This fall, ‘The Simpsons’ and ‘Family Guy’ met for a one-hour special. But not all TV crossovers are hotly-anticipated, heavily-promoted spectaculars. Some shows like to do their crossovers on the down-low, gently reminding viewers that different TV series take place in the same universe without calling attention to it. Perhaps they’re worried it won’t work, or don’t want to deal with the fallout from millions of fans fainting in unison. Or, maybe they just want to give us bloggers something to write about other than spoilers. Anyway, here are five TV crossovers that might have slipped under your radar.
‘The Walking Dead’/’Breaking Bad’
In ‘The Walking Dead’ Season 2, when T-Dog needed drugs to help him recover from a serious injury, it turned out that Merle had a saddle full of them — including a bag of Walter White’s patented blue crystal meth. Looks like Walt Jr. will never get to spend his trust fund after all. Never mind ‘Better Call Saul!’ — what about ‘The Walking Dead: Albuquerque’ as the next ‘Breaking Bad’ spin-off? At least Skinny Pete and Badger — with their encyclopedic knowledge of science-fiction — will be ready for the zombie apocalypse. Does this mean all AMC shows are set in the same universe?
‘The Sopranos’/’Curb Your Enthusiasm’
HBO shows often have characters in one series watching another on TV. But ‘The Sopranos’ took it one step further. As he begins to lose his mind, ageing New Jersey mob boss Corrado Junior Soprano sees Larry David in his signature sitcom ‘Curb Your Enthusiasm’ and immediately assumes the balding, bespectacled comedian is himself. Just as associate Merv convinces him otherwise, podgy Jeff Greene (Garlin) comes onscreen looking like the spitting image of Junior’s bodyguard, Bobby Baccalieri. A hilarious spin on the idea of network show crossovers, the scene also contains hidden depths about how we see ourselves on television.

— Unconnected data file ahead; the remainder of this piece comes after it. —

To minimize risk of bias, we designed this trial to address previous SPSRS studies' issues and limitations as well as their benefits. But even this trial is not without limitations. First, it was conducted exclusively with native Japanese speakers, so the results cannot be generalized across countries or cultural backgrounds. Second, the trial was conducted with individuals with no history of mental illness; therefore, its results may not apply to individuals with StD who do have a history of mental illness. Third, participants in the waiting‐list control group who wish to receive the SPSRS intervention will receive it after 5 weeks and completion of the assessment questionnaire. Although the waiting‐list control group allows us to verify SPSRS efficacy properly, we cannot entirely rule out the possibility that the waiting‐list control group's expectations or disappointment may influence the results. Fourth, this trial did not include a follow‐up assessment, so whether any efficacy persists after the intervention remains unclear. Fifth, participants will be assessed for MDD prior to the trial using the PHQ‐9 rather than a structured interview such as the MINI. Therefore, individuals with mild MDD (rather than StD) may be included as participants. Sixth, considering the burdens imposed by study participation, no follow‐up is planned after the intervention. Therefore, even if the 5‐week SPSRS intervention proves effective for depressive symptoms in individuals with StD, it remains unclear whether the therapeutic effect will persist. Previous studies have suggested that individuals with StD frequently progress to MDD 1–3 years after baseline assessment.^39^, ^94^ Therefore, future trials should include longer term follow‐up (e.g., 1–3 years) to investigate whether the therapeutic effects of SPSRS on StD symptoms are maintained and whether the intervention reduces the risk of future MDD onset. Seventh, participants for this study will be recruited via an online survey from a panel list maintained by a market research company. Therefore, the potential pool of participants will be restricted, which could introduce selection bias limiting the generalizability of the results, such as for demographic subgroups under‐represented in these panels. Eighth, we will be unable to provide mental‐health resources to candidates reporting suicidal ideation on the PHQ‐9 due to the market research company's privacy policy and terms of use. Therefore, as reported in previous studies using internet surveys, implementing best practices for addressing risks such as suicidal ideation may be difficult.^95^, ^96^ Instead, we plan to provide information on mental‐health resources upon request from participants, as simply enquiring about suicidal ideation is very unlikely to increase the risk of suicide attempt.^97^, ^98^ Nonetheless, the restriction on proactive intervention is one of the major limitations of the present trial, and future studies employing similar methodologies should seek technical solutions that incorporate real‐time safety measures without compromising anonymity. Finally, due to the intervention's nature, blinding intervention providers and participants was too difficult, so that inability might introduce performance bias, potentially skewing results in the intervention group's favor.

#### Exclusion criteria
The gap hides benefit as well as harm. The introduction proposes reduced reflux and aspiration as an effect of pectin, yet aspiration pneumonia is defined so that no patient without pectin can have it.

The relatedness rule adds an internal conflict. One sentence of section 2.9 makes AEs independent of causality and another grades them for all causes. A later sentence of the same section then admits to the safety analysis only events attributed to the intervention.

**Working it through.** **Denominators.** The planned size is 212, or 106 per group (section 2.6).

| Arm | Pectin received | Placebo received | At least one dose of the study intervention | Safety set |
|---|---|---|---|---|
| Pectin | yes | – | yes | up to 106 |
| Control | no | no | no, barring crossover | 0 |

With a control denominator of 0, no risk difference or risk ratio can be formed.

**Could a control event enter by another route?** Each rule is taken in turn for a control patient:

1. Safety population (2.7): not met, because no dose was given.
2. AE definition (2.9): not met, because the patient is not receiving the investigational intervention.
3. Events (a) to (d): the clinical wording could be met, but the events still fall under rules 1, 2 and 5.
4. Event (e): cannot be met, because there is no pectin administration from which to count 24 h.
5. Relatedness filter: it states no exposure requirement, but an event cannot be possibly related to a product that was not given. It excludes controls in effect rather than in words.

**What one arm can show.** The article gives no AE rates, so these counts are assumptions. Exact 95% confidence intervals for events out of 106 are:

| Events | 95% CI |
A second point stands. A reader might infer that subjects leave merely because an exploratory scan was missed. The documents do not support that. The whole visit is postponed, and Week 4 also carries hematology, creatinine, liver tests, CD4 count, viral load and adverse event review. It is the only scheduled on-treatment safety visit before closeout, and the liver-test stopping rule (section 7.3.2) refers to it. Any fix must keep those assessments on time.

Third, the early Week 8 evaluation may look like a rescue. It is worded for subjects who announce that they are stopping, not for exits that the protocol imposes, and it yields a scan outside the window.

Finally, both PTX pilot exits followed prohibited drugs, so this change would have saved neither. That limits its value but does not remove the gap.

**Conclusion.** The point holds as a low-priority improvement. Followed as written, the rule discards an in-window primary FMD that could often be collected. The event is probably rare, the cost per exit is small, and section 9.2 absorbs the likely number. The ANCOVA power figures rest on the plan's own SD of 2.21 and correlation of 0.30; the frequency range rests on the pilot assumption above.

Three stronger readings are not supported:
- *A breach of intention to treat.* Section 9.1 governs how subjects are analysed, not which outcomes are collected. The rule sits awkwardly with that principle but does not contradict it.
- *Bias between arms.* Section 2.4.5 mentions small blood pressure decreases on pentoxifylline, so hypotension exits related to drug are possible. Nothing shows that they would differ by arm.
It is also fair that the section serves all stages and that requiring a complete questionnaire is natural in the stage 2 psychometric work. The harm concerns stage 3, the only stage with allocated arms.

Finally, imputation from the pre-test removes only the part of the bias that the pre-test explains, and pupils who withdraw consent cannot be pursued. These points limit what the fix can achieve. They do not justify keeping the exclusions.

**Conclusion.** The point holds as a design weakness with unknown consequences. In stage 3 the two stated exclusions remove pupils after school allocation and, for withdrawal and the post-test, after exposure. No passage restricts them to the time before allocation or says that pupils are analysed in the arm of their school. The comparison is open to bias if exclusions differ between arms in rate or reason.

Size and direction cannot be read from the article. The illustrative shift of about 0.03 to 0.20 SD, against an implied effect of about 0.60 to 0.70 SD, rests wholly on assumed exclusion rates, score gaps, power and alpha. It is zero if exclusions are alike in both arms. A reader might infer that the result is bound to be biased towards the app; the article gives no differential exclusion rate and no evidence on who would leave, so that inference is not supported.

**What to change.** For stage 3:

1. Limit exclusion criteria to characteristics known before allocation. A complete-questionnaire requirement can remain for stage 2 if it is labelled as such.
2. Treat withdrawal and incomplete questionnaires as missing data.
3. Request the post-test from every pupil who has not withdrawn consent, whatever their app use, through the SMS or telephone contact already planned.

‘The Simpsons’/’King of the Hill’
‘The Simpsons’ is not exactly bashful about its crossovers with other Fox shows, having occasionally transformed into episodes of ‘The X-Files’ and ’24.’ But it was a blink-and-you’ll-miss-it visit from Arlen, Texas (deputy) purveyor of propane and propane accessories Hank Hill, his family and alley buddies to Springfield. Lasting exactly four seconds, we see Hank, Peggy, Bobby, Luanne (with Bill, Boomhauer and Dale in the background) lamenting Arlen’s pee-wee football loss to Springfield, with Hanks we drove 2000 miles for this? A sideswipe at the futility of TV crossovers, it feels like it’s done more out of respect than necessity.
‘The X-Files’/’Homicide: Life On The Street’
Detective Munch — played drolly by comedian Richard Belzer — holds the record as the character that has appeared in the most TV shows. Originally hailing from cop show ‘Homicide: Life On The Street,’ Munch has graced ‘Law & Order,’ ‘The Wire’ and, most recently, ‘Arrested Development.’ Belzer has made a career out of showing Kelsey Grammer who’s boss when it comes to transferring the same character. His cameo in ‘The X-Files’ is perhaps the most out-there. As the detective interrogating The Lone Gunmen, Munch is thrust into a world of aliens, paranoia and government conspiracies. Bet Baltimore didn’t seem so bad afterwards.
‘The Office’/’The Office’
Okay, it’s technically the same show. But, if you’ve seen them both, you know they’re wildly different takes on the same basic idea. And it’s not as if we didn’t know U.K. and U.S. paper-vendors Michael Scott and David Brent were going to meet in Steve Carell’s final season of the American ‘Office.’ But, rather than make an episode of it (or two, like the Will Ferrell fiasco), the two meeting was a chance encounter outside an elevator in the show’s cold open, which could have easily been missed if you were microwaving something at the top of the hour.